In my last post, I spoke about stories, and how we all have sets of stories that form our sense of identity. The social researcher and best-selling author, Brené Brown, also likes to talk about stories. She reckons it takes courage to own your story.
It takes more courage to be vulnerable and own your story, than it does to hide away in shame. It involves standing in your truth, examining your story, making necessary changes, and sometimes it involves sitting with discomfort and pain.
Last night, I watched the Disney Pixar movie ‘Inside Out’ for the first time. It was an awesome film! It highlighted the importance of validating your own (and others’) feelings, no matter how uncomfortable, sad, painful or awkward they may be. All of our feelings serve a purpose. We can’t always be “joyful”, and that’s ok! Forcing yourself to be positive and happy in response to events or situations that incite feelings of sadness is likely to result in more sadness, anger, frustration and ultimately, denial of your emotions.
In dialectical behaviour therapy, when we talk about regulating emotions, we firstly educate clients on getting to know their primary emotions. People who have difficulty regulating their emotions have usually experienced some form of invalidation in their life. That is, someone important in the person’s life has potentially criticised them, disapproved of them, invalidated their feelings, invalidated their story, or invalidated how they see the world. In the film, there are five primary emotions – joy, sadness, fear, disgust and anger. Sometimes people add in a sixth: surprise. Primary emotions are the first emotion a person feels consequent to an event. These primary emotions are often then masked by secondary emotions. The interesting thing about secondary emotions is that they are emotions we have in response to a primary emotion not being recognised or expressed. So, when we, or others, invalidate our primary feelings by denying them, judging them, criticising them or shaming them, we then move on to secondary emotions. Secondary emotions are longer lasting and profoundly more intense. For example, say you were a child and you felt sad and your primary caregiver consistently got angry with you for being sad, you may have then started to judge yourself for being sad. A story was created. The story isn’t necessarily true or valid, but the story continues on into adulthood. The story tells you that it’s not okay to be sad. So you mask the sadness, and you also try anything to escape the intensity and discomfort of the secondary feeling. Perhaps you start drinking, gambling, self-harming… it’s a bullshit story, but it sticks.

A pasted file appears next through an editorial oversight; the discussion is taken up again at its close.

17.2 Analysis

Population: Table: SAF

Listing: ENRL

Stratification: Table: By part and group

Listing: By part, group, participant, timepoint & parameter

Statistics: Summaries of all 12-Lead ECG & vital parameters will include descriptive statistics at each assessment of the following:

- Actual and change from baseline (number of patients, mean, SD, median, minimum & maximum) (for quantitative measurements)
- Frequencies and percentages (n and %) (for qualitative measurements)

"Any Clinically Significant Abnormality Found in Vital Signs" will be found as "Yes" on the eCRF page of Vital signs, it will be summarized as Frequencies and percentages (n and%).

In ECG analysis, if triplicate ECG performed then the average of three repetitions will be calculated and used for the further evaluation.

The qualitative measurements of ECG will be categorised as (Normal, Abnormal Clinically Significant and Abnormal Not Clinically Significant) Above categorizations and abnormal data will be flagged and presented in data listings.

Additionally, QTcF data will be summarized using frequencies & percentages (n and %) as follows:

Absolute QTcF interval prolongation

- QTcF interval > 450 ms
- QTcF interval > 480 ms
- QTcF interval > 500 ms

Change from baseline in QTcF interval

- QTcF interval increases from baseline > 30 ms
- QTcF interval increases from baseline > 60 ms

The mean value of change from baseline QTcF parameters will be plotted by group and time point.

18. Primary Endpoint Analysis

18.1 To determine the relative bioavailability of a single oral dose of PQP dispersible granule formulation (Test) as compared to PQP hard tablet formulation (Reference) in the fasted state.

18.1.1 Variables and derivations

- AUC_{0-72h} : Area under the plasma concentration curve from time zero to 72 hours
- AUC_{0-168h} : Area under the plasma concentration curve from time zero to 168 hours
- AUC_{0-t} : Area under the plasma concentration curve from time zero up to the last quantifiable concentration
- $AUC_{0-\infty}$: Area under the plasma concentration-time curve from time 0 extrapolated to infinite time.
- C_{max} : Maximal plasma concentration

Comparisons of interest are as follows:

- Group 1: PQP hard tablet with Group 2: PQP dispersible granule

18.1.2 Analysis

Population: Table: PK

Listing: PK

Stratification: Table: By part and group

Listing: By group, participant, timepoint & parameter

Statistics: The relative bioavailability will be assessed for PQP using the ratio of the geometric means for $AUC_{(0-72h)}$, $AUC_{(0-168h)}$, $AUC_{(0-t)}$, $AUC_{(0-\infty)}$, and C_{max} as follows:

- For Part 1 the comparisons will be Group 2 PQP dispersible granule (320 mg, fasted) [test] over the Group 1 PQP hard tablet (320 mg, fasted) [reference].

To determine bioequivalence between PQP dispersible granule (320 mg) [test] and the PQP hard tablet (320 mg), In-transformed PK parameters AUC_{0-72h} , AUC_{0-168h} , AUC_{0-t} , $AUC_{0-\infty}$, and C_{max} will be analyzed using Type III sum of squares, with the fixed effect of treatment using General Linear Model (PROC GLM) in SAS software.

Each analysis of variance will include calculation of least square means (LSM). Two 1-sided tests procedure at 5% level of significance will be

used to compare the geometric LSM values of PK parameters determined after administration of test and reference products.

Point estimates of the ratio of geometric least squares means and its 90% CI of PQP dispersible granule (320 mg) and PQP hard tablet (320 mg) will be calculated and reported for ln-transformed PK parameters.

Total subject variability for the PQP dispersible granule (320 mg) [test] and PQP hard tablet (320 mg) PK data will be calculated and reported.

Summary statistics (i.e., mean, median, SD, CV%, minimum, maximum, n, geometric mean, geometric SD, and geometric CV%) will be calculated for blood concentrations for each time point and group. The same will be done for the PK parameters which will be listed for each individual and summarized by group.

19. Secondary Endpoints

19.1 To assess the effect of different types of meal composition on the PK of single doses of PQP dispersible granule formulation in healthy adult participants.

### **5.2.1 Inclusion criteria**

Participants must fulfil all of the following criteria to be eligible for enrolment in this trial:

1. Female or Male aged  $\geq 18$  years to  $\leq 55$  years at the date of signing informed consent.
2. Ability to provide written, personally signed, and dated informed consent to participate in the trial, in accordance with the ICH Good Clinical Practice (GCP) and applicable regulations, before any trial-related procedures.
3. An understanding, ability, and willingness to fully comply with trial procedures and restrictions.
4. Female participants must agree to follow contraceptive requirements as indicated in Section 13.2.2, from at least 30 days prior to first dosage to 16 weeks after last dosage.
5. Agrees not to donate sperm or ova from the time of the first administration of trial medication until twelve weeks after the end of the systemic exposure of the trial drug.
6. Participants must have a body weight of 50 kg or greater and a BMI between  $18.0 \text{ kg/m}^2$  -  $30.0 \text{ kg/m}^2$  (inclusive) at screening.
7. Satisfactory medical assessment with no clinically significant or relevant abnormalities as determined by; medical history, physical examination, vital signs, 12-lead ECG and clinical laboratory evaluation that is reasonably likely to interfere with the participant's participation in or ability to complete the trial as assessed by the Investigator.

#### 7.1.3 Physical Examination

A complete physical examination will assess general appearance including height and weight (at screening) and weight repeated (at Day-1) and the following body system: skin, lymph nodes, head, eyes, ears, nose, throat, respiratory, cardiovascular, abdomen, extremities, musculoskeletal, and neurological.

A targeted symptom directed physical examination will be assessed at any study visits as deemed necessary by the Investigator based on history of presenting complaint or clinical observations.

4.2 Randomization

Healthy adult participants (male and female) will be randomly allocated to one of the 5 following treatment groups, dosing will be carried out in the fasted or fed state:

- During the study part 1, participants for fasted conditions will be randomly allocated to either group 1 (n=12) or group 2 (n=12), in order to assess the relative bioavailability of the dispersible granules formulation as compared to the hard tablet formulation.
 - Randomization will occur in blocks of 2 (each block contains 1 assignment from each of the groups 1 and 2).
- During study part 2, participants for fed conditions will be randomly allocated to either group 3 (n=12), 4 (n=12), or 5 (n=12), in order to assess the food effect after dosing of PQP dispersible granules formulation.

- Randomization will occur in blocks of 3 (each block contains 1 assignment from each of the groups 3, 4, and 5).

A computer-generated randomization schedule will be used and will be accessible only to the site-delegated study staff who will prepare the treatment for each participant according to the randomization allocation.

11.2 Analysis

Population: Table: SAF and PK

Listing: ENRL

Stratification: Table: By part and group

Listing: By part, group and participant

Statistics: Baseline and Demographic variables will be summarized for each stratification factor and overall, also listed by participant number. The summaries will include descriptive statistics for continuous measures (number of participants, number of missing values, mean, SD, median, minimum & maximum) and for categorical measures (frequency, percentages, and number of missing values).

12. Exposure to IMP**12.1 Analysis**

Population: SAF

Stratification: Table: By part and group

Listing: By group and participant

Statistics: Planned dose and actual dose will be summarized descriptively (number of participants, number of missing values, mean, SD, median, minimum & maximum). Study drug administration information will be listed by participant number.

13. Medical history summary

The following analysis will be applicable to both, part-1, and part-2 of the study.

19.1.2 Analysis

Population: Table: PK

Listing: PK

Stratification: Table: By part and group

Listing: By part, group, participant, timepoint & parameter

Oftentimes, people deny that sadness serves a purpose. You see people’s social media feeds these days, and it’s like a highlights reel of their life. “Be positive!” “Smile!” “Be happy!” people say in response to someone who is slouching their shoulders or looking glum. The result is a culture where we are taught that it’s not ok to be angry, sad or disgusted. “Stop being so negative!” people say, or “Cheer up!” When we respond to sadness with joy, we create a culture of invalidation, and it’s so unhealthy!
Of course, that’s not to say that being clinically depressed is ok or normal, and that we should just validate this profound feeling of sadness and move on. No, that’s not what it’s about. But why can’t we sit with them alongside their sadness for a little while? Why can’t we feel their feelings, and in turn allow them to feel their feelings too? Yes, it’s uncomfortable and sometimes even painful… but it’s also an appropriate and healthy human response.
What’s to say we can’t accept them for where they are right now, and still strive to work toward change and improvement? What’s to say that we can’t validate a person’s sadness, but also help them to move on to a place of joy? It’s not a contradiction; it’s the middle ground. And doesn’t have to be black and white. Why should it be? Life isn’t black or white; it’s all shades of grey.
So, how about instead of conforming to a culture of invalidation and shame we embrace all of our feelings? ‘Cos they all serve a purpose.